A couple of days ago, my family and I attended a Hindu wedding. My father’s business partner had arranged his daughter to marry another Hindu from America, and they decided to get married here in the Philippines because, honestly, it’s cheaper here.
I’ve never been to a Hindu wedding before. Growing up, I was not schooled about my father’s culture. He was Hindu, sure, but his family’s poverty made him less concerned about preserving tradition and more concerned about getting food on his plate everyday. He enlisted in the military when he was 16 and got out of it when he was in his late 40s. Thus, most of the Hindu traditions that, ideally, he should have passed on to his children, were almost non-existent. I don’t know anything about the religion other than they are the “students”, and that’s as vague as it can get. I don’t know about their gods, their temples, their traditions–I’m clueless.
And so I agreed to go to the wedding, not knowing anything about what is going to happen.
We arrived at the Hindu temple in Paco, Manila by noon time. We were ushered in by the caretakers to the second floor, where the shrine was. The shrine was where the wedding will take place. There was no one inside but the bride, groom, their parents and us. It was quite an awkward affair, to be honest. We were the only ones invited, no one else. I get that they wanted the wedding to be a private affair, but this seemed…too much.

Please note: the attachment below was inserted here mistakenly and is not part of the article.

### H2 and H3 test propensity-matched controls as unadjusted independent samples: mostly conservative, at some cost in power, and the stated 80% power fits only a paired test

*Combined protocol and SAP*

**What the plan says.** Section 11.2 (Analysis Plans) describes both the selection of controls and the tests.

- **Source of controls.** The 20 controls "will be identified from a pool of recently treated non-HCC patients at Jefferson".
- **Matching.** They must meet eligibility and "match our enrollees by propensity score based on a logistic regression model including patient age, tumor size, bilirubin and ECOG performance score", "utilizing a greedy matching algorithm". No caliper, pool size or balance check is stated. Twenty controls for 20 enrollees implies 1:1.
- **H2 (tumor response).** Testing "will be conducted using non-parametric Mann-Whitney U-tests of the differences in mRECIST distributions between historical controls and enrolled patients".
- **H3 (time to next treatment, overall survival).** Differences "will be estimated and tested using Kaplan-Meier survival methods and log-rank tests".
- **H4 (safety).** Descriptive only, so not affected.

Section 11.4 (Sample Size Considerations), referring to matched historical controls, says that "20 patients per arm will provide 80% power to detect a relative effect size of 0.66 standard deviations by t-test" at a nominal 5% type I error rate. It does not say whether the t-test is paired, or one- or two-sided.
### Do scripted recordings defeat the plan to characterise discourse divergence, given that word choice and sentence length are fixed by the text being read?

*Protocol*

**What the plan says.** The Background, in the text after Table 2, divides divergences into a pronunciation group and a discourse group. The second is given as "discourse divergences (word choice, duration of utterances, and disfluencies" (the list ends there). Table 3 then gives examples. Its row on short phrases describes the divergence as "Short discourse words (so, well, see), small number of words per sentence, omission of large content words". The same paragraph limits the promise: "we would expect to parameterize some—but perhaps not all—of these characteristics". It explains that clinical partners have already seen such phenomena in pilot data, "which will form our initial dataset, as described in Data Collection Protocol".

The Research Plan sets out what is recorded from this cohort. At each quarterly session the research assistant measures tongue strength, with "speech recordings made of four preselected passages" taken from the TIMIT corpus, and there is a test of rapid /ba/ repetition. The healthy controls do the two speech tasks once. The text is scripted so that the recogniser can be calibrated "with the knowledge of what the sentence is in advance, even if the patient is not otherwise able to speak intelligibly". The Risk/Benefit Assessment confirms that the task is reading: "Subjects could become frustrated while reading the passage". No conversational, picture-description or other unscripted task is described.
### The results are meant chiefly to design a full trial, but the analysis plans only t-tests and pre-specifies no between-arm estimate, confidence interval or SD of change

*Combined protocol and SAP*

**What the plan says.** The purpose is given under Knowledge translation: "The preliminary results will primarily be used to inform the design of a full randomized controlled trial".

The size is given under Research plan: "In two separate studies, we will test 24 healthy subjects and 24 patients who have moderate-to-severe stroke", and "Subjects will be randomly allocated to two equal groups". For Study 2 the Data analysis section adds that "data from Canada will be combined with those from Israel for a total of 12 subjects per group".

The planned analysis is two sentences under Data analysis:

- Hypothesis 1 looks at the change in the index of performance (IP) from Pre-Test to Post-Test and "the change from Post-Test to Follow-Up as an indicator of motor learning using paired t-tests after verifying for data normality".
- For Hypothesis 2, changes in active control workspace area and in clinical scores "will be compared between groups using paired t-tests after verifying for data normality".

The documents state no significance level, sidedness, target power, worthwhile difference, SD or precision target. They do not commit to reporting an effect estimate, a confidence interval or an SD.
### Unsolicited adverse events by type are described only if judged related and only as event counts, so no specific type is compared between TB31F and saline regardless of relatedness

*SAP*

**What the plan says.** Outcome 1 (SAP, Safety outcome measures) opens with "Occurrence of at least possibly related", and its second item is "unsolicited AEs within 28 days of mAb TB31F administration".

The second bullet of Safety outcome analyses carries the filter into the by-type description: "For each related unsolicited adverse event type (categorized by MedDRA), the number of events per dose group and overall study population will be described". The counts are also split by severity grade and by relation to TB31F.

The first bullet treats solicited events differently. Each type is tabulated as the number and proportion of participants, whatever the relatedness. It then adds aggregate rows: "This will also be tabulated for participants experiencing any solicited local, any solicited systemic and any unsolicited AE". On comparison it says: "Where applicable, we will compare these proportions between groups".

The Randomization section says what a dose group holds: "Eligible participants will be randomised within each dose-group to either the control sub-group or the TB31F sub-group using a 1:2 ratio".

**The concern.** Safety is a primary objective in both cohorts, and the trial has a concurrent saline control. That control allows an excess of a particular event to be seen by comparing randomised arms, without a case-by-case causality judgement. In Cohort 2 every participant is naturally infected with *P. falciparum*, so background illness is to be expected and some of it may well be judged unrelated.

The wedding was short, compared to the Catholic weddings I have attended and am familiar with. The caretakers were also the ones who officiated the wedding and we were there to watch the ceremony take place. I can’t really describe how the wedding happened because it was all in Hindi, and I can’t speak the language. Afterwards, we were ushered out of the temple and were given well-wishes.
After that, we spent the reception in this Indian restaurant in Makati. It was my first time trying authentic Indian food. I say authentic because my father’s version of Indian food was so watered down it was almost American (the chicken in his curry was deep-fried!)
The food was extremely delicious, though a bit on the spicy side. I have GERD, so I can only stomach the non-spicy dishes. I particularly liked the tandoori chicken.
The event wrapped up quickly after the reception, and, taking our cue, we decided to extend our congratulations and left.
Overall, I think the event was a success, although it was a little too solemn and too private for me. But, like I said, I am unfamiliar with the culture so maybe that’s how their weddings are supposed take place. The father’s bride joked to me, at the end of the day, that should I get married, this is also what would happen. I just laughed awkwardly because not only am I not Hindu, but I am not even planning on getting married in the first place.
I think I experienced a bit of culture shock, to be honest. There were some aspects of the ceremony that made me realize how little I know about my father’s culture. However, I did try to be as open-minded and appreciative of the ceremony that I was graciously offered to attend.
I wish the newly-wedded couple all the best; they deserve all the happiness and love the world has to offer.